*And even, to an extent, under Mary I, since great art tends to flourish best in the most repressive times.

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POPnews - August 22nd

[Although hostilities in the English Civil War wouldn't begin in earnest for another two months - at the Battle of Edgehill on October 23rd - both sides had been massing their forces for months when the King's provocative actions on this day in 1642 would prove the last straw for Parliament... In addition to the conflict itself (which was devastating enough) the Civil War had at least one consequence which still resonates today; after His Majesty stormed out of the House of Commons chamber for the last time following a set-to with Speaker William Lenthall in January 1642 no sovereign has ever entered it again!]

392 CE - Arbogast had Eugenius elected Western Roman Emperor.

476 CE
- Odoacer was proclaimed King of Italy by his troops after riding into Rome on his way to depose the Western Emperor, Romulus Augustulus, who was then in residence at Ravenna; many historians feel that Odoacer's election marks the end of the Roman Empire in Europe, as well as the beginning of the Middle Ages or medieval period, although in reality the Roman Empire had either been falling for some time and/or wouldn't fall for another fifteen centuries...

565 CE - St. Columba reported the first sighting of a monster in the River Ness - which itself flows into the more famous Loch Ness which gives the monster its moniker.

851 CE - Erispoe defeated Charles the Bald at the Battle of Jengland, near the Breton town of Jengland.

1138 - At the Battle of the Standard near the Yorkshire village of Northallerton the Scottish forces of King David I were repelled by English commander William of Aumale, whose smaller force decimated their opposition... The Scottish King had invaded England to support his niece Matilda's claim to the throne (as the only surviving direct descendant of William the Conqueror in the paternal line) over that of King Stephen, during a period of English history known as The Anarchy.

1639 - The Indian city of Madras (now called Chennai) was founded by the British East India Company after it bought a sliver of land on India's east coast from local Nayak rulers.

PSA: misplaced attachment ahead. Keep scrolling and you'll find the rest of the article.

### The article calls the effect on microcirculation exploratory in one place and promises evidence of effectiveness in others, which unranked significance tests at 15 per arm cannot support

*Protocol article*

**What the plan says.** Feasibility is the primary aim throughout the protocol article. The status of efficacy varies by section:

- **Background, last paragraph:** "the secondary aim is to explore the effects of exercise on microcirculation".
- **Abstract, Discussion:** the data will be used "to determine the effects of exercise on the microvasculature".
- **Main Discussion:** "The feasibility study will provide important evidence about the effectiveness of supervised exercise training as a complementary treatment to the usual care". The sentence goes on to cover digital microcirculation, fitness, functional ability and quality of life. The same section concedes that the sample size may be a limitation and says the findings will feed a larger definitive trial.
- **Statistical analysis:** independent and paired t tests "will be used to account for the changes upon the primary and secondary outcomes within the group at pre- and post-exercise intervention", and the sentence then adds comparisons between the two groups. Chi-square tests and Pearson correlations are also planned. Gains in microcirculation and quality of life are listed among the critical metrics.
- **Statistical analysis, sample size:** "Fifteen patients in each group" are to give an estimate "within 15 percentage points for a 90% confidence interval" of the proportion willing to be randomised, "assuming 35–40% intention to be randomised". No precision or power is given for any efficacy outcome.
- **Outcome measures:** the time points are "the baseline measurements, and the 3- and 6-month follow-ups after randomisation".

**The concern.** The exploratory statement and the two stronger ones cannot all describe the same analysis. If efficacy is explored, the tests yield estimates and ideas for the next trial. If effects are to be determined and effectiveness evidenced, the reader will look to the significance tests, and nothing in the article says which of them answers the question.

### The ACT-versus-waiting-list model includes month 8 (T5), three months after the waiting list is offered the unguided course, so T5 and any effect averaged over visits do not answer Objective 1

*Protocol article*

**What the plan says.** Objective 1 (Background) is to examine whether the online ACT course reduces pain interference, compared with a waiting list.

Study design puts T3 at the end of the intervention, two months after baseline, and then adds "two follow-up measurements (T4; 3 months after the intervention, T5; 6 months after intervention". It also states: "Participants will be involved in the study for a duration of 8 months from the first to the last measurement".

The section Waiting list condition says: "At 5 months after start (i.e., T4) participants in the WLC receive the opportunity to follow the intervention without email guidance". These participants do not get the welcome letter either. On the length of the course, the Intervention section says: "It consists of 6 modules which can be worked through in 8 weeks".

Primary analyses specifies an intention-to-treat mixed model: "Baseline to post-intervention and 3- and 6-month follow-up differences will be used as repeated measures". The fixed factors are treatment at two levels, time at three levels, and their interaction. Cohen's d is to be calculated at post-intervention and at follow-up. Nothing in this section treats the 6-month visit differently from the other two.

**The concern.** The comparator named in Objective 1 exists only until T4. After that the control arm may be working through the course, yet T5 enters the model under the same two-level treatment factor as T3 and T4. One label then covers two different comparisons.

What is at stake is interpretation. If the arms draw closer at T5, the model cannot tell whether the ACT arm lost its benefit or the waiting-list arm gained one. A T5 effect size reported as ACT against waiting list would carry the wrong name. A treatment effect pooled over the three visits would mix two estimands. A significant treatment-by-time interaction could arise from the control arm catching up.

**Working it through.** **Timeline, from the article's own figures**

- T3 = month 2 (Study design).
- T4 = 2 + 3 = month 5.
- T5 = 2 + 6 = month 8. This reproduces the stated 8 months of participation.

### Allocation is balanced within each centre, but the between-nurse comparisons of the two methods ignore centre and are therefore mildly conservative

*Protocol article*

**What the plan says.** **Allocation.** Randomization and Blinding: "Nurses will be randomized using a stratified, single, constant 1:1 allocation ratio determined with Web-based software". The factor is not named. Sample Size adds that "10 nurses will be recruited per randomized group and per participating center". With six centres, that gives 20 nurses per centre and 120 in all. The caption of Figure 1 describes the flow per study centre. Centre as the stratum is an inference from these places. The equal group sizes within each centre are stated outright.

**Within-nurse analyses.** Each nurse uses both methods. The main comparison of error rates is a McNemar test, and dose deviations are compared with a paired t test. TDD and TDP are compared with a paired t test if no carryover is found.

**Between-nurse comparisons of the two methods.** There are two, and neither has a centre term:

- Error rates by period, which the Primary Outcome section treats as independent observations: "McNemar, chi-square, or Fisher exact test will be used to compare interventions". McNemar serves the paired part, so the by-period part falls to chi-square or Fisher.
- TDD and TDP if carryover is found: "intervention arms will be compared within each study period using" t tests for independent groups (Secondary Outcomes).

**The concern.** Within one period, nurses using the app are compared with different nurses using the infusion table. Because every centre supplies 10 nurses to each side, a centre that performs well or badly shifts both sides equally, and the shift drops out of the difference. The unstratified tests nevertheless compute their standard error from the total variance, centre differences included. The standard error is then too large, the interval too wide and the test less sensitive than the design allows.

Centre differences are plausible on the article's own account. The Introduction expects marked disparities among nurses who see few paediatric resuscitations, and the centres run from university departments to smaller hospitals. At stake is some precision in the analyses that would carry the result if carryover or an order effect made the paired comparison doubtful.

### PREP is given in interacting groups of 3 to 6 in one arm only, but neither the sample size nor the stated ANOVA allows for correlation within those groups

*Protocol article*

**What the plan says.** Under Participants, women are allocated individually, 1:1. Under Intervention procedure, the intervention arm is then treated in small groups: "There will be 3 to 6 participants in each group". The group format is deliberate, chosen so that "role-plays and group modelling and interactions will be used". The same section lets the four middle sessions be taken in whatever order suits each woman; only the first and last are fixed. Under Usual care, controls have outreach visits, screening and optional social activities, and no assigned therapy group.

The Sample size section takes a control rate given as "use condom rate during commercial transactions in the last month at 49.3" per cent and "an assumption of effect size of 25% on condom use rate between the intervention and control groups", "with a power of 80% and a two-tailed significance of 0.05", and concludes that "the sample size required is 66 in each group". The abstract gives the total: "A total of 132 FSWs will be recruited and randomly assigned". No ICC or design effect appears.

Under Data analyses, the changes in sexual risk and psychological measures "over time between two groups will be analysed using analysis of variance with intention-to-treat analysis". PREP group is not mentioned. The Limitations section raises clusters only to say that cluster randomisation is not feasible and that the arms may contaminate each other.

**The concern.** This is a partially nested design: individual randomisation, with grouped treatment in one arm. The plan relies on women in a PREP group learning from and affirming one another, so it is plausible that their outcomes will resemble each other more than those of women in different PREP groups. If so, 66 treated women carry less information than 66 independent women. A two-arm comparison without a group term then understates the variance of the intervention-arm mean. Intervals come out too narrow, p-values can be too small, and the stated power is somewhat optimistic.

1642 - Still outraged by the Long Parliament's Grand Remonstrance of December 1641 and a threat by the House of Commons to impeach Queen Henrietta Maria, after England's King Charles I proclaimed Parliamentary forces to be traitors as he raised his standard outside Nottingham Castle, and the first English Civil War began...

1654 - Jacob Barsimson arrived in New Amsterdam (later New York City), making him among the first Jewish settlers in America.

1770 - Captain James Cook's expedition landed on Possession Island, off the coast of New South Wales, Australia; it was here that Cook formally claimed the coastlines of Queensland and New South Wales for Great Britain.

1791 - A slave rebellion began in the town of Saint-Domingue which would eventually lead to the creation of Haiti as the world's first black republic under Toussaint Louverture.

1827 - José de La Mar became President of Peru for the second time.

1851 - The first America's Cup was won by the yacht America.

1864 - Following the signing of the first Geneva Convention, the Red Cross was created. The Geneva Convention was most recently in the news in January 2002 when White House Counsel (and future US Attorney-General) Alberto Gonzales mocked it as 'quaint'.

1901 - The Cadillac Motor Company was founded.

1922 - Irish revolutionary Michael Collins was shot and killed during an ambush in Ireland's County Cork.

1926 - Gold was discovered near Johannesburg.

1932 - The BBC began conducting experiments with television broadcasting.

1950 - Althea Gibson broke the colour barrier in tennis, competing with whites at the US Open.

1973 - Henry Kissinger was named Secretary of State by US President Richard Nixon.